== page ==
Just returned from a trip to Toronto. Wow. I think I have fallen in love with a city. Within an hour of our arrival, we were whisked away from the airport by a friend and on the ferry out to Centre Island. All of Toronto was on the ferry, too, in its multicultural splendor. Standing at the rail with the sun high above and a cool breeze sweeping the water, I closed my eyes and listened to the strangely symphonic blend of Arabic, Asian, Latin, European, and African dialects as they overtook the recognizable notes of American English and those round Canadian vowels that have crept as far south as Chicago in some instances. (Ask a native Chicagoan to say "farm" if you don't believe me. It's a hoot.) Once we reached the island, scores of families were picnicking under the trees. A Sikh family was admiring a robust blonde toddler named Nicola. A woman in a sari carried a bowl of something warm and curried to a woman in a burqa and introduced herself. Hasidic Jewish boys kicked a soccer ball with some boys who were rooting for Portugal in the World Cup. Interracial children were everywhere, beautiful hybrids of Korea and Ethiopia, Palestine and France, Greece and India. Everyone seemed to have a cooler and a dog, a wagon full of kids. It was dazzling.
We rented kayaks and paddled the waterways that laced the island. From there we were afforded fish-eye views of a number of 19th century arched bridges. Pilots of sailboats and motorboats navigating in and out of Lake Ontario would slow down to say hello and make small talk. One crusty dude sprawled on his boat at the water's edge, taking deep drags on a joint. He squinted, nodded, said "hey" as we passed. We paddled underneath two strings of gondola cars from which waved excited kids who were either coming from or going to the petting zoo. In one hour we heard shrieks from a small amusement park on the island fade to silence; for a while, the only sound was of water swirling away beside us, punctuated here and there by the fluttering of a duck or swan. At one point I turned to my partner and said, "I feel like we're in heaven." This was before we actually spent time in the city and noticed that no one thought it was remarkable for two gay men to hold hands or for a businessman to hold the door for lesbian couple with their hands full of babies and all their accountrements. This was before we saw the careful blending of historical architecture and modern aesthetics. Before we had a late dinner at a sidewalk cafe or danced in a bar where the windows opened fully along the street, merging the worlds outside and in. Before we bought scarves from the Tibetan Buddhist who was unperturbed by the more exotic patrons of the leather fetish shop next door. Before we got caught up in the eruption of joy and Greek flags and spontaneous dancing, shrieking, and honking that announced the end of a soccer match halfway around the world. Before the Sunday morning when we saw the Department of Health bus pull up at a park where homeless people were waking up just in time for their screenings and medications. This was before we saw that every other street corner was occupied by an unobtrusive drop box into which you could deposit your recyclable cans, bottles, paper, and trash. Did I mention that the people were friendly and did not seem to mind that we were Americans? The hotel clerk even laughed when I told her we were all fleeing our country. I guess she thought I was kidding.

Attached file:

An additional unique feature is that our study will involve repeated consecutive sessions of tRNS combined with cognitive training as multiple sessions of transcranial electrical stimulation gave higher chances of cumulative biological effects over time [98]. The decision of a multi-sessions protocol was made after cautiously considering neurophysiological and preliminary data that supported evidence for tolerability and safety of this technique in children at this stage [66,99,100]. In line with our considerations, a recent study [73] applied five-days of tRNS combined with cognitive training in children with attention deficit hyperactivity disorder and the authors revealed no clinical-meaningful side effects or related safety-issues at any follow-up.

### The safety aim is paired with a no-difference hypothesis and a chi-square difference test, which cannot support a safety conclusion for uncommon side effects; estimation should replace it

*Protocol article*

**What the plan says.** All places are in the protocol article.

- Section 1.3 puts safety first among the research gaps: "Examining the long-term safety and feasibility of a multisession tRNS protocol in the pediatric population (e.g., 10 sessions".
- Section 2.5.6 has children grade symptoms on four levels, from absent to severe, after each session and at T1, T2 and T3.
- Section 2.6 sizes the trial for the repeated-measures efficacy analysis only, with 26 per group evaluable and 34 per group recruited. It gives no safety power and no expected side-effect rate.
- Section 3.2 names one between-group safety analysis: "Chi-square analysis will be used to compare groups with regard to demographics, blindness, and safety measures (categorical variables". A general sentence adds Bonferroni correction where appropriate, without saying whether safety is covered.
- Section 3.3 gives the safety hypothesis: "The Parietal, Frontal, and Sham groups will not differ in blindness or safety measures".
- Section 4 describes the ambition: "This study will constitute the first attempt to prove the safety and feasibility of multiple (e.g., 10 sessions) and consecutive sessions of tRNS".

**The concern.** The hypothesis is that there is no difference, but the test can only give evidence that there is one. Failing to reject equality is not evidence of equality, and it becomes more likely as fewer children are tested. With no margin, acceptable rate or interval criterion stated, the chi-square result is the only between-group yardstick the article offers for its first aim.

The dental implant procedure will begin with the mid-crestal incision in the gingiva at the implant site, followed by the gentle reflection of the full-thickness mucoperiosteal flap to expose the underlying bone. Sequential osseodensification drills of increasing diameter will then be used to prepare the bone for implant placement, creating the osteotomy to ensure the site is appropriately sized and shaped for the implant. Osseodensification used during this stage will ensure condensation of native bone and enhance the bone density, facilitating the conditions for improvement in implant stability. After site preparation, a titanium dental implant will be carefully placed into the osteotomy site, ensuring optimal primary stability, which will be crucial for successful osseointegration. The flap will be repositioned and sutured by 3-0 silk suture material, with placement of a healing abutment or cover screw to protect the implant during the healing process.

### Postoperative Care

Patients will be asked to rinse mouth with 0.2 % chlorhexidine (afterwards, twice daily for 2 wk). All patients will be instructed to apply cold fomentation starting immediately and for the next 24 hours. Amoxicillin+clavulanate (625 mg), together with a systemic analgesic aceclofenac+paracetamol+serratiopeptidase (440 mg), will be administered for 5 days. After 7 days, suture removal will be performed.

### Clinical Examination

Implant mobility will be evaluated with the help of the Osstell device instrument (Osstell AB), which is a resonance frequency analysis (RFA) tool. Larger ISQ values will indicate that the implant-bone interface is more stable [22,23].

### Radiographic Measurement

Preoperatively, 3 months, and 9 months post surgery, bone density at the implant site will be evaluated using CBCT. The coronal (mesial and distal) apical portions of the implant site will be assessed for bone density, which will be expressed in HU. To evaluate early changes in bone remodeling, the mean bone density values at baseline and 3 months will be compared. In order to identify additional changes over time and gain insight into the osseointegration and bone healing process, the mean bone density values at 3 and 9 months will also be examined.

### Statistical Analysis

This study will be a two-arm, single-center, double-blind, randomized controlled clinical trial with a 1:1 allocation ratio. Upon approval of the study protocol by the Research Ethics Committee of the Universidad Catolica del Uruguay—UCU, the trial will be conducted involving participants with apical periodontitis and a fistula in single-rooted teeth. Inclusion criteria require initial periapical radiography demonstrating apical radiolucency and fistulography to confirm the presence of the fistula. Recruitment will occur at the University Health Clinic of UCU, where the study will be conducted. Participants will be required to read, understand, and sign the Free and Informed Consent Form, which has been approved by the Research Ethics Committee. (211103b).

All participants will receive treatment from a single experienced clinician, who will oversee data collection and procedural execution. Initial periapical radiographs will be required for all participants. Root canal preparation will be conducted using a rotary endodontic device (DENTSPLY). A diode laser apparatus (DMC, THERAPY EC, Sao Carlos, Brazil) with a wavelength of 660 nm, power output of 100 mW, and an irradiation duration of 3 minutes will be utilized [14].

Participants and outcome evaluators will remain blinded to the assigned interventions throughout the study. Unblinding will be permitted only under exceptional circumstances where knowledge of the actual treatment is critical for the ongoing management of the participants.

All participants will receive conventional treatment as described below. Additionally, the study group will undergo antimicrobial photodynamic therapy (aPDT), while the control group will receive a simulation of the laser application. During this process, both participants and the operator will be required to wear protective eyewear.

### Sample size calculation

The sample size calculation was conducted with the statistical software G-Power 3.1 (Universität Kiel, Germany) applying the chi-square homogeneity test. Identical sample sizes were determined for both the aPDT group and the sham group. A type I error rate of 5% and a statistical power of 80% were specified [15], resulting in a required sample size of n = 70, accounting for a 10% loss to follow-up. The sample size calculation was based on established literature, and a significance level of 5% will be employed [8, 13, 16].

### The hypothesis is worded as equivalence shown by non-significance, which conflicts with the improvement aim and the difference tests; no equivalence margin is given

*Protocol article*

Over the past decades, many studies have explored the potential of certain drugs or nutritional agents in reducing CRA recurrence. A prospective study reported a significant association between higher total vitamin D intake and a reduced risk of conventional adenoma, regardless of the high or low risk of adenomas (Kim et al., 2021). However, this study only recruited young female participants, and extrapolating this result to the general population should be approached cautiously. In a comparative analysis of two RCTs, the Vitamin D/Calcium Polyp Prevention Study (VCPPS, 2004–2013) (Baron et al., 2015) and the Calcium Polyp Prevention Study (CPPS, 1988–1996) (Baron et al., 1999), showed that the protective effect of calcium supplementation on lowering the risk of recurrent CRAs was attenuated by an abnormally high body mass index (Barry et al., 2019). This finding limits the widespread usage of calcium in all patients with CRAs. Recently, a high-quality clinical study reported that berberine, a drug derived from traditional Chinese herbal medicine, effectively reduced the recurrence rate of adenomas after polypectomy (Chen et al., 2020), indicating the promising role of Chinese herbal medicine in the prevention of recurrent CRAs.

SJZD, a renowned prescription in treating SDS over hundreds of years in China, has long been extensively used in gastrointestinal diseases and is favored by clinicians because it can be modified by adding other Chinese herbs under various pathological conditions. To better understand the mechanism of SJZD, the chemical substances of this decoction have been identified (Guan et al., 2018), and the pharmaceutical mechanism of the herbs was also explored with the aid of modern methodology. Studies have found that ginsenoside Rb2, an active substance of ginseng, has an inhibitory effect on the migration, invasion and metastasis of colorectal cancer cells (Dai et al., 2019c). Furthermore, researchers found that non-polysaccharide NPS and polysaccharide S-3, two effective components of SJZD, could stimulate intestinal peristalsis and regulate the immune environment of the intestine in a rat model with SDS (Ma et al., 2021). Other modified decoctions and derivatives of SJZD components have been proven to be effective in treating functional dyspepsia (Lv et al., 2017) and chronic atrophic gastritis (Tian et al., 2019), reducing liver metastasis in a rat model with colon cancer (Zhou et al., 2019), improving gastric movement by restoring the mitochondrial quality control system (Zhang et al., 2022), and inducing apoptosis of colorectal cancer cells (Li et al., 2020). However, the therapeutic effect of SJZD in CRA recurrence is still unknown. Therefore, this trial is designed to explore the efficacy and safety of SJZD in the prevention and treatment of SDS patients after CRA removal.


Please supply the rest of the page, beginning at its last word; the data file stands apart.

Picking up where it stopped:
But there you have it. The next time some xenophobic, homophobic, Islamophobic, race-baiting Republican recites for you the perils of liberty and justice for all, point them in the direction of Toronto. Let them see for themselves that civilization is only advanced by the ways of cooperation and inclusion. Go there yourself when you need a positive vision for the future. If our country continues to go down the path bulldozed by Bush and his puppetmasters, the depth of our failure will be vast in contrast to the shining example of our neighbors to the north.